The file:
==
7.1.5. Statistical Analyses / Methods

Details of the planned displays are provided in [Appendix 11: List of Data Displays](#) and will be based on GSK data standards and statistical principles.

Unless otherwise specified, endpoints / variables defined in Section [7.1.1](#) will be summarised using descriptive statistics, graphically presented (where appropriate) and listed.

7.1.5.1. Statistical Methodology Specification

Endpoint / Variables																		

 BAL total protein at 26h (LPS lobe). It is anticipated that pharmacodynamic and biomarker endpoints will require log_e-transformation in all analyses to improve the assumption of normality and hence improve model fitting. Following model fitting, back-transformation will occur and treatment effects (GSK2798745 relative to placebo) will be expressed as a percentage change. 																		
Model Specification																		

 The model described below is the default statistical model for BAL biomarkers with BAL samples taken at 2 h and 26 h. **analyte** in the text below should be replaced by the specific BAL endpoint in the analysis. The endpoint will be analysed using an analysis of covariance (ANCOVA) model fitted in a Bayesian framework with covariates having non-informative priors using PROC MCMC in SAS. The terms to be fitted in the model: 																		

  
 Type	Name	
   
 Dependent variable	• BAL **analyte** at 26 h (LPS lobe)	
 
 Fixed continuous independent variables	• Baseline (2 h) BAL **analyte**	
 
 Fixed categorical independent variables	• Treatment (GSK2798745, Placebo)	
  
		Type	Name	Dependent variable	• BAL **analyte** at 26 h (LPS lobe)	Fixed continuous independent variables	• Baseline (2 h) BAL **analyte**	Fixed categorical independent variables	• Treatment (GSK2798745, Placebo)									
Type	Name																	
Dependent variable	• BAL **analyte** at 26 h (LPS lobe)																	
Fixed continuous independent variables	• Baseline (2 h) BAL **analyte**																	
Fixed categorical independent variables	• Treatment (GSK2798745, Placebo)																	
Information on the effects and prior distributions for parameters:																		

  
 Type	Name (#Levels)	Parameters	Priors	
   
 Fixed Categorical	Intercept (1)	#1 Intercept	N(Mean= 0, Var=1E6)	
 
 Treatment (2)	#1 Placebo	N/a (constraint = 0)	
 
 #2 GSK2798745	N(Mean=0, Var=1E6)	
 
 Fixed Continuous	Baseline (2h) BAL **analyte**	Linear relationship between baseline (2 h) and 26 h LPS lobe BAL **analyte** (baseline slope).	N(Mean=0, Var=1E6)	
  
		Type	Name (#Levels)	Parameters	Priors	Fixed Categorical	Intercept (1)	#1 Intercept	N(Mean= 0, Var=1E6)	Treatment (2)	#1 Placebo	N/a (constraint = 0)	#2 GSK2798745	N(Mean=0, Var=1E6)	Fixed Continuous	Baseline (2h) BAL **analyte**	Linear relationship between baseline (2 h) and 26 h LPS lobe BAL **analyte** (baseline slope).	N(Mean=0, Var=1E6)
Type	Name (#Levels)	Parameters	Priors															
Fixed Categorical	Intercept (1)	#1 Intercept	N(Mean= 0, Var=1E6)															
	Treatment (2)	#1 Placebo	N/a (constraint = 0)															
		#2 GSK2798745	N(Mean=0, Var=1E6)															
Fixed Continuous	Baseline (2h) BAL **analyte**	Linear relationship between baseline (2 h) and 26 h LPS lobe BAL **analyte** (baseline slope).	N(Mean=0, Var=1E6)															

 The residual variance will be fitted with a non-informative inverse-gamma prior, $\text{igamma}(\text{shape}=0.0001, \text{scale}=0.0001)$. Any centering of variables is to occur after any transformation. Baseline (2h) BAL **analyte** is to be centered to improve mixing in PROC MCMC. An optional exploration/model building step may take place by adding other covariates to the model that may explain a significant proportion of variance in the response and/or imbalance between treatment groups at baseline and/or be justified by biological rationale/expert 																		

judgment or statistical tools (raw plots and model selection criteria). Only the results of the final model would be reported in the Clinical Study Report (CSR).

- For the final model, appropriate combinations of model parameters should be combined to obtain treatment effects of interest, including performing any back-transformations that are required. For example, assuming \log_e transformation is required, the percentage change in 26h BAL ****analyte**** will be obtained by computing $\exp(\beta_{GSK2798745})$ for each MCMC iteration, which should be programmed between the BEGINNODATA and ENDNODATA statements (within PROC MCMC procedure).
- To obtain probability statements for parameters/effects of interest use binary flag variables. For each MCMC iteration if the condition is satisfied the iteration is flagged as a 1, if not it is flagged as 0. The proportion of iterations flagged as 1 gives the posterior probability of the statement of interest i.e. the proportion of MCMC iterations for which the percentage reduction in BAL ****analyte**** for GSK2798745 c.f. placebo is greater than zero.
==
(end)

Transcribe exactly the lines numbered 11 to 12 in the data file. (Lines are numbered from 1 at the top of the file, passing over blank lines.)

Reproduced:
 Fixed continuous independent variables	• Baseline (2 h) BAL **analyte**	
 
 Fixed categorical independent variables	• Treatment (GSK2798745, Placebo)	
  